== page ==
Witsies showcase their play on the highly coveted virtual National Arts Festival’s stage 

Tea for Two is a deeply personal interrogation of the complexities of understanding your identity as a young adult.  

Zion and the Voice embracing one another after they had worked through the mind maze. Photo: Supplied

The surrealist play, which was created by two Wits graduates, Nqobile Natasia and Reatlilwe Maroga was performed at the virtual National Arts Festival at the end of July. 

“As passionate creators, we have poured our hearts and souls into this production,” said Maroga, as she was explaining their feeling of elation on being accepted into the biggest annual celebration of the arts on the African continent.  

Meanwhile, Natasie, who is now feeling a lot more confident in their work said, “It was a tough journey [to get in], but extremely exciting”. 

The 35-minute play follows the protagonist, Zion – played by final year dramatic art student Mmangaliso Ngobese. She is a young professional, who finds comfort in their strict routines and self-imposed rigidity. However, Zion falls asleep one day, only to wake up in a deliberately confusing dream world – their own mind.  

Here, they encounter a character known as The Voice – played by second-year dramatic arts student Sazikazi Bula – who seemingly looks like Zion. Together, they navigate through and make sense of this confusing “messy mind maze,” by confronting Zion’s deepest thoughts, emotions, and identities, said Natasia.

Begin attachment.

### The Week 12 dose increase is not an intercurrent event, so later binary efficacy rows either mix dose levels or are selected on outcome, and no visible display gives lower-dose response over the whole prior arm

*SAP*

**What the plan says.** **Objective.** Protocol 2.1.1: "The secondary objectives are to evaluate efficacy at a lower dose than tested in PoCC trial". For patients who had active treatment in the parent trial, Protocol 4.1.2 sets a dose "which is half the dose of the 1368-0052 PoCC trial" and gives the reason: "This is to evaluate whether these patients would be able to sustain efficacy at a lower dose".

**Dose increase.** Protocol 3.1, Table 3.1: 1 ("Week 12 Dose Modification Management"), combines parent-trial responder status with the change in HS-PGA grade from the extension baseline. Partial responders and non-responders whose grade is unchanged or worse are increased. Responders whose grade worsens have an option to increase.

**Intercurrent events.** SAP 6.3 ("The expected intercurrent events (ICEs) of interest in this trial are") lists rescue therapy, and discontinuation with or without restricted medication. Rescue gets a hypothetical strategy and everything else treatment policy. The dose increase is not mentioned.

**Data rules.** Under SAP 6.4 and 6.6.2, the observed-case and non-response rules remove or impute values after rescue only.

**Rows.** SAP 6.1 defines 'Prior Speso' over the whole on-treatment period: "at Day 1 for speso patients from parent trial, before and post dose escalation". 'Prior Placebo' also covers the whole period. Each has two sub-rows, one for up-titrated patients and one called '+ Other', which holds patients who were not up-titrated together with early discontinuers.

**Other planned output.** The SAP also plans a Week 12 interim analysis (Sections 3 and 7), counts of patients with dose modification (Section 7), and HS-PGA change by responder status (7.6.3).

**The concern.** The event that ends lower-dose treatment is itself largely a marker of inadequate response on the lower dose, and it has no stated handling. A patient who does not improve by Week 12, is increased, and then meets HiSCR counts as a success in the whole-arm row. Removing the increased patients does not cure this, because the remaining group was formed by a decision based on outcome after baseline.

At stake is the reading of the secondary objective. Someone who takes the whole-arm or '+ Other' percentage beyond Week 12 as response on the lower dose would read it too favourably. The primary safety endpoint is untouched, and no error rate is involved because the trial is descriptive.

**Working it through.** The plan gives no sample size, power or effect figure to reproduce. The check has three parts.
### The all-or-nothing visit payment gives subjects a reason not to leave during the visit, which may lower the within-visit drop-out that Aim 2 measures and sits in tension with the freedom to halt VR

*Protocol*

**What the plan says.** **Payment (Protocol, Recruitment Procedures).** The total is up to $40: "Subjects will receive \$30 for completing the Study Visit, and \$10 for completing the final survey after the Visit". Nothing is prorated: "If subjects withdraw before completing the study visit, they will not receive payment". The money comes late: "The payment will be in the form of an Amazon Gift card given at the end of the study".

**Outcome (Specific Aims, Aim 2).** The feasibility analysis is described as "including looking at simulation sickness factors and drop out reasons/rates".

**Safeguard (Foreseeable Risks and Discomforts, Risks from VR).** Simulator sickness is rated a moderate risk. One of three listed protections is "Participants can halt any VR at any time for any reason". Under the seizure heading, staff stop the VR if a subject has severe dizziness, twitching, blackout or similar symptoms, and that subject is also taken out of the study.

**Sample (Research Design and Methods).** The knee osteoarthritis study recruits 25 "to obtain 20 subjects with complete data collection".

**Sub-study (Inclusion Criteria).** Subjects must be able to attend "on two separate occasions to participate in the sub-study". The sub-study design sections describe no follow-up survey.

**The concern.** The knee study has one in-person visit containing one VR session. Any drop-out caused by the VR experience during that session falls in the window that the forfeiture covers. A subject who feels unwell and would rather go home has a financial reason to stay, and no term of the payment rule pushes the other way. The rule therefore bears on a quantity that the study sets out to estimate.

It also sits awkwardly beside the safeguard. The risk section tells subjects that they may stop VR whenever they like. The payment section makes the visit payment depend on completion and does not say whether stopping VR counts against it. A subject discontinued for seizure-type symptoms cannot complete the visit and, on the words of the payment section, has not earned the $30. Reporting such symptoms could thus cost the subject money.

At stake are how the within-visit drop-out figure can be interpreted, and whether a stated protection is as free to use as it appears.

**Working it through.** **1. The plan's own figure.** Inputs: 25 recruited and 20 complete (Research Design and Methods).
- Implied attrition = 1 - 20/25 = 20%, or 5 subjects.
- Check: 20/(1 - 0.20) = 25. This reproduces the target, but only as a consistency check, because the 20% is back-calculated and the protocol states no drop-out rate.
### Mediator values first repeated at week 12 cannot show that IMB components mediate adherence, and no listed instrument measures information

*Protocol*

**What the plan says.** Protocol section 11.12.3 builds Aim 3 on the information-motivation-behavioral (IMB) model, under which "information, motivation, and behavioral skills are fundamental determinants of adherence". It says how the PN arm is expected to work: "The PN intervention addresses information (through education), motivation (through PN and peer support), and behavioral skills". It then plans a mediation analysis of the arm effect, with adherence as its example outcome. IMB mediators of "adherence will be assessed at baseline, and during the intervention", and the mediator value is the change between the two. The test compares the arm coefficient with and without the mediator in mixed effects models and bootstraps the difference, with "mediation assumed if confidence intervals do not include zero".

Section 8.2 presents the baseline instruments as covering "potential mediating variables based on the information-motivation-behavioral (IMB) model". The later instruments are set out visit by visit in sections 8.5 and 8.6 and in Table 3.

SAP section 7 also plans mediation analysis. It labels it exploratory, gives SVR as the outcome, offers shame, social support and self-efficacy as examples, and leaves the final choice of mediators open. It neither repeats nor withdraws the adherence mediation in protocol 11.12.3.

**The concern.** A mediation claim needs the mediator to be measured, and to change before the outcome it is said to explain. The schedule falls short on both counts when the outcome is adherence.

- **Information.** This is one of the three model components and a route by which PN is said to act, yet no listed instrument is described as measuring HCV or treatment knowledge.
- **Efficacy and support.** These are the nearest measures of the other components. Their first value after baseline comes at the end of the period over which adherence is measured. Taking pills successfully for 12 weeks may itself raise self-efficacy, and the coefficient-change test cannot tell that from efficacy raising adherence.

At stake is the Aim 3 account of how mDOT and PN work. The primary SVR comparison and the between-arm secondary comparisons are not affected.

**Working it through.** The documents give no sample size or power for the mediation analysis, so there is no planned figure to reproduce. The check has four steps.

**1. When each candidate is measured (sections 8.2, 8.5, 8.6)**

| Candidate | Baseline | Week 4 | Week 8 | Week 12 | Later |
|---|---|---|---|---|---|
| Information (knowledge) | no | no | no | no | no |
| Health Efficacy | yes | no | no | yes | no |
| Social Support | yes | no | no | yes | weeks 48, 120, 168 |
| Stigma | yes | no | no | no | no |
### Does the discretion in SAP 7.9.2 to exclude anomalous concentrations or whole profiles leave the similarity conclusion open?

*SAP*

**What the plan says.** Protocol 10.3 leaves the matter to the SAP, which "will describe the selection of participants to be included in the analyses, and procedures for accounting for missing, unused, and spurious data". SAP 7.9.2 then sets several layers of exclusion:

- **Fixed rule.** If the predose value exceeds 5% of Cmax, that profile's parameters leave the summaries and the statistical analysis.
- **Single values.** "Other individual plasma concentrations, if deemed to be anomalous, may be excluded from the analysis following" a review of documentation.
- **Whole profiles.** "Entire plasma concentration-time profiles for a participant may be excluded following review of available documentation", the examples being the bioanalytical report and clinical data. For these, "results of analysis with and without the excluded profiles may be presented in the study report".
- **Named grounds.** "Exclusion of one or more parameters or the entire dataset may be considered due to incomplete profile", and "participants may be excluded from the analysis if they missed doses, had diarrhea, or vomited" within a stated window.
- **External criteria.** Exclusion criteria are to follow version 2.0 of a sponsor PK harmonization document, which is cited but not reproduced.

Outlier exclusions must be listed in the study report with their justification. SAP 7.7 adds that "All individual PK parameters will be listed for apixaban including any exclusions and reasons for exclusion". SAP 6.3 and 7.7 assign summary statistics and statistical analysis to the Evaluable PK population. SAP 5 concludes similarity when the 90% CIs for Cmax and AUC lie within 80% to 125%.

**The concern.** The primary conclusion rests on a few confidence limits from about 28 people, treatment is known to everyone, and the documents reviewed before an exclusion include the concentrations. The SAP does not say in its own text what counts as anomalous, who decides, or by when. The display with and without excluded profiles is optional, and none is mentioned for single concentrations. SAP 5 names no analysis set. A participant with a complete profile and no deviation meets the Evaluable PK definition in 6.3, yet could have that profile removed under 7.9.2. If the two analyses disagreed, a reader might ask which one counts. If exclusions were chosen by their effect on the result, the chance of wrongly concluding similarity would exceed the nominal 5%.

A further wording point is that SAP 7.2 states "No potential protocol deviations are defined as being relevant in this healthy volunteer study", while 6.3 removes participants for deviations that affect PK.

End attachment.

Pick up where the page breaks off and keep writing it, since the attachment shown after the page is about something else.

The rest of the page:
According to Forum Theatre, surrealism is a style of performance “characterised by its use of unexpected, often illogical, scenarios or images to create a dream-like atmosphere on stage.” 

Natasia said that they chose to use surrealism because it allowed them to visually put the audience in the protagonist’s head space; with much of the open-endedness left on the viewers to make their own conclusions. The most positive feedback I got from people is they resonate with the play, explained Natasia. 

The themes of the play are self-introspection and identity, focusing on the complex and often confusing journey of self-discovery in your own chaotic minds. 

Natasia said that everything on stage was “modelled after my brain – with all the chaos and absurdity.” 

The set, which represented Zion’s mind showed this chaos. There was a yellow bench in the front of the set, signs reading “Messy Mind Maze” and “Teens” with tin cans scattered on the floor. Most notably were the red threads intertwined, which Maroga said they were symbolising the brain; and like the mind, “everything is connected”.  

“This play tells us that we are not alone…as messy as (our) minds can be, we can work through it” continued Maroga. 

The lead actor, Ngobese said: “You realise that (like most of us) [Zion] is someone who suffocates themself in their mind all the time… as humans we bottle things up for ourselves and we are unaware of the damage we do to ourselves”.  

Overall, it is a powerful play which leaves the audience wondering how they have dealt and will deal with their own struggles with identity as they resonate with the piece.  

FEATURED IMAGE: The poster of Tea for Two advertising their appearance on the virtual National Arts Festival. Image: Supplied